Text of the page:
It is very important that your chimney weigh the 20 lbs. This weight is necessary to counter buoyancy from the heater being submerged in water. 

 

The flue pipe stub welded to the heater has a 3.5-inch outside diameter.

 

Simply slide the 4-inch pipe over the pipe stub on the heater.

Anything less than 6 ft of chimney and you wont really have enough draft. With a short stack you will be disappointed with the rate of burn and the time it takes to heat your tub.

 

It is recommended that you purchase from me or from Summit Racing part # THE-11152 hedder wrap. It is fiberglass tape used to wrap automotive exhaust. Start wrapping the 4-inch pipe where it is level with the rectangle box. Wrap up 12 to 18 inches or as high as you think you might come in contact with the pipe. There is no need to wrap the section of pipe that is in contact with water. A hose clamp for a 4-inch pipe is helpful to hold the tape in place; wire will work in a pinch. 

 

Sparks From the Flue:

    Personally this has never been a problem for me. I have used the heater in a suburban setting and in areas with dry brush around. Split 2x4s is my main fuel. The few sparks that come out of the flue usually extinguish themselves before hitting the ground. If conditions are such that you would not barbeque, then you probably shouldnt hot tub either. Get experience with your heater and the wood you are using in a safe area. Of course it could never hurt to have a fire extinguisher handy. At least have a bucket handy, as you will for sure have a tub of water available.

    If you are in an area prone to wild fires, you might consider adding some spark arresting mesh on the top of the flue. It is mainly intended to prevent light fly ash, such as that caused by burning paper from exiting the flue and causing a wild fire. Use in national forest areas may require this type of device.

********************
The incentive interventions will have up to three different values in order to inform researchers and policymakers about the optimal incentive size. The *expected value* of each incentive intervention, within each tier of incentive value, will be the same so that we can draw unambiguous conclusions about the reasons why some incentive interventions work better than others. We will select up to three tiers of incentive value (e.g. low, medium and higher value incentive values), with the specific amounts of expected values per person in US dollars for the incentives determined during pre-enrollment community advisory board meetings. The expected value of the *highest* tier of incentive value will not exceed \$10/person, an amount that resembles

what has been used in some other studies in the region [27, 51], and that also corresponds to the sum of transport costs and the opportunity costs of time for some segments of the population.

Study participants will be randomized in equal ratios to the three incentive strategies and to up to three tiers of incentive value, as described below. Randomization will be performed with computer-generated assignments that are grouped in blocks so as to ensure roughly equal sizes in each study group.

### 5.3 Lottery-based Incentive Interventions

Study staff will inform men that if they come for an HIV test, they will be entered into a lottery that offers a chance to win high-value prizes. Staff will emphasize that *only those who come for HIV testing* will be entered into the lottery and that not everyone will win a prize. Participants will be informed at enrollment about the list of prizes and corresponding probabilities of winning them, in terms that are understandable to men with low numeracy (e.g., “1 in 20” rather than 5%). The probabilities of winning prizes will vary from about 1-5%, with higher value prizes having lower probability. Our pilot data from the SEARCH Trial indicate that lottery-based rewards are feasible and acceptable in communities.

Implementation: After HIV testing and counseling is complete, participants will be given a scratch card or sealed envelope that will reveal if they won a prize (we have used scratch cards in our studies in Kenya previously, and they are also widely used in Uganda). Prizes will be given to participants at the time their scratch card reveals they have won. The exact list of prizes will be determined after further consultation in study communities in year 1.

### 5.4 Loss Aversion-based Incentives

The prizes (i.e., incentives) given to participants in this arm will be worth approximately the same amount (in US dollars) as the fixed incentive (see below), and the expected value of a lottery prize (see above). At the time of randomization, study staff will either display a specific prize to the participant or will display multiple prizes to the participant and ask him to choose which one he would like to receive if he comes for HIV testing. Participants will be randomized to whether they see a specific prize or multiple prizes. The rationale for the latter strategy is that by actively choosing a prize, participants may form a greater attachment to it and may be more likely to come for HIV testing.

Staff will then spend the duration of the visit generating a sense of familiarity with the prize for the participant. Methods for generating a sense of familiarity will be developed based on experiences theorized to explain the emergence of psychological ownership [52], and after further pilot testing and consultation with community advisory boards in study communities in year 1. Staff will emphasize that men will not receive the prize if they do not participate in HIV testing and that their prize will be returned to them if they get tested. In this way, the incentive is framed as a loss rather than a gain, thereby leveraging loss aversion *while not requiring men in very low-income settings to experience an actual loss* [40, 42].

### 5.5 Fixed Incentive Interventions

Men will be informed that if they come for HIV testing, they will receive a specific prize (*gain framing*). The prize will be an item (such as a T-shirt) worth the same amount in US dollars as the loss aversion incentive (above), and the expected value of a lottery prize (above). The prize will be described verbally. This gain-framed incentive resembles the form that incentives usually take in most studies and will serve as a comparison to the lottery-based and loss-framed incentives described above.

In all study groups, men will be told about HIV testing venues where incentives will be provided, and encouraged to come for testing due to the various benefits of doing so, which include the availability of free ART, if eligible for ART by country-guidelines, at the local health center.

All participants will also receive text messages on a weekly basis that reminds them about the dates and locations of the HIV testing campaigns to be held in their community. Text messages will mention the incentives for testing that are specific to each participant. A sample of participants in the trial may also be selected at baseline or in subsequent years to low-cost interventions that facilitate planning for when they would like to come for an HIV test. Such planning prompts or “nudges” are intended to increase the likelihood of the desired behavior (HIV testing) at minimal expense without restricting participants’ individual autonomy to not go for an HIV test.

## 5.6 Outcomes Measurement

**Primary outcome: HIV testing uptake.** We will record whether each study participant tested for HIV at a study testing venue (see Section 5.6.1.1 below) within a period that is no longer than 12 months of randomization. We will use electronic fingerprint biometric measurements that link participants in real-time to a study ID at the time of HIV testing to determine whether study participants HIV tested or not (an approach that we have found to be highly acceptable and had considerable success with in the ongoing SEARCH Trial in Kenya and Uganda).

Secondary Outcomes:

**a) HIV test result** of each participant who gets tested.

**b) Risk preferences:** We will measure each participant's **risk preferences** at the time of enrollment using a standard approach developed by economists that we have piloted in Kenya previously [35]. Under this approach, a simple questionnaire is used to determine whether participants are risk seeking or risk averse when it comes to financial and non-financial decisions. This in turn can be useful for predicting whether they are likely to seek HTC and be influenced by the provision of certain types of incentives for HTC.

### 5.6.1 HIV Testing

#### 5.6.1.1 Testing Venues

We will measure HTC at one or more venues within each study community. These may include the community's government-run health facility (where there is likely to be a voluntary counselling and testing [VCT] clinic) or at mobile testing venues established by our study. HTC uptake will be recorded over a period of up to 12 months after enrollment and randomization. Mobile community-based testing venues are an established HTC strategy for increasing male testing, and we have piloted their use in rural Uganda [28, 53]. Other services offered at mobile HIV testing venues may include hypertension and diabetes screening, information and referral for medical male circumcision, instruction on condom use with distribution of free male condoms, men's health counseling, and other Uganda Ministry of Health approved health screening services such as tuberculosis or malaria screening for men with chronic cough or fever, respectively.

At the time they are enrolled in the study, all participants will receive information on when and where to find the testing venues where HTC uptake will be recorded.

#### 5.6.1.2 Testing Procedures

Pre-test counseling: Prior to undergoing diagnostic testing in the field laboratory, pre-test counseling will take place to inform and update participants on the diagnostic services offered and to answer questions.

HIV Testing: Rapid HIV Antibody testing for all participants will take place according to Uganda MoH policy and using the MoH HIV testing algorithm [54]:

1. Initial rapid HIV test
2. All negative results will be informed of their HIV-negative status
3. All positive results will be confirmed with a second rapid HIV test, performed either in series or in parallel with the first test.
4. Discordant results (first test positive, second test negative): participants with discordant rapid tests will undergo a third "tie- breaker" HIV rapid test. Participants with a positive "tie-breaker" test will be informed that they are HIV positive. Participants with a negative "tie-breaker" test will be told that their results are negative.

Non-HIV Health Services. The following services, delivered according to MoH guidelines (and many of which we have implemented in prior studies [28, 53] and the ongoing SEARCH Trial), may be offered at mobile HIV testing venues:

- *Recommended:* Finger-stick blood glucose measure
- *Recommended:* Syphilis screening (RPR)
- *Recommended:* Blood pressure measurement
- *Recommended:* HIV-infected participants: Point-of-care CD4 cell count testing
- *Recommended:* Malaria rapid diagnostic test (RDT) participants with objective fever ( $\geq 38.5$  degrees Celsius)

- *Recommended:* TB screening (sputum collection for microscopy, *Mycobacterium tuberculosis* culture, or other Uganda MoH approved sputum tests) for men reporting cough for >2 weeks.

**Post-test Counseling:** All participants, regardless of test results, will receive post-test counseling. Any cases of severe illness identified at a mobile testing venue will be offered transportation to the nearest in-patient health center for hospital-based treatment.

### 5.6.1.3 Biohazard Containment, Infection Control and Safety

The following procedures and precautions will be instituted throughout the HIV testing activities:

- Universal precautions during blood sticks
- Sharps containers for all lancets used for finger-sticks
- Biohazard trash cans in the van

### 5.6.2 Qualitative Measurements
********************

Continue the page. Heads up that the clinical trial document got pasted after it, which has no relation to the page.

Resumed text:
Weight and Buoyancy considerations

The flue pipe needs to weigh at least 20 lbs. If your chimney weighs less than 20 lbs, your heater may become buoyant when a person enters the tub raising the water level. If this happens the heater will rise up and fall over. This may result in personal injury and a mess in your tub. Use caution the first couple of times you use your new tub and heater. In short order you will become a professional wood burning hot tuber.

 

Always keep an eye on the heater when entering or leaving the tub and be prepared for the possibility of buoyant tip-over, especially the first few times the tub is used with a different flue pipe. The heater has been engineered so this does not happen, but still use caution. With a 20 pound flue pipe the heater should stay in place even if the tub overflows.

 

Options

Top covers and Insulation:

Your hot tub will heat up faster and stay hot longer if you provide insulation.

 

The tub looses heat the fastest from the top surface of the water. This heat loss can be minimized by fabricating an insulated top cover for your tub.  A tub cover will also reduce the contamination of the water from falling leaves, flying insects, pollen, and ash. Without a cover you will have ash in your water.

 

Rigid closed cell Styrofoam insulation can be used to fabricate an insulating top cover. This material can be found at most building supply outlets. It comes in two-inch thick sheets 2 feet wide by 8 feet long and costs about $9 a sheet. Look for the blue or pink types. The white Styrofoam may be a bit less expensive but it breaks easier. The foam panels can be cut with a serrated kitchen knife or box cutter, and can be glued with construction such as Liquid Nails brand. Latex paint can be used to apply a more pleasing color.

 

You might consider making your top cover in two sections. One section might cover 1/3 and the other section the remainder..  You might cut an opening for the heater in the 2/3 section, making sure that no part of the cover comes into contact with hot sections of the heater.

 

Leave the 2/3 section in place while tubing to minimize heat loss. You can also use this as a shelf to place your beverage glass.

 

The tub will benefit from the addition of insulation in the sides as well. This is especially true if you will be using your tub in colder climates. Cold climates would be defined as tubing temperatures below freezing.  How you accomplish this depends on your inventiveness and resources.

 

One creative customer suggested a wooden skirt made of back-insulated boards with a rope woven through the boards to attach it to the tub. You might fabricate a simple wooden box frame with 2x2 lumber, plywood and insulate the inside of that with 2 foam panels. If you are not too fussy about appearances, you might consider spearing on a layer of Great-Stuff brand foam insulation that can be acquired at building supply outlets.

 

You dont have to take any insulating steps to start enjoying your Cowboy hot tub right now, but adding a top cover and insulation will greatly improve the utility of your tub and enhance your hot tubing experience.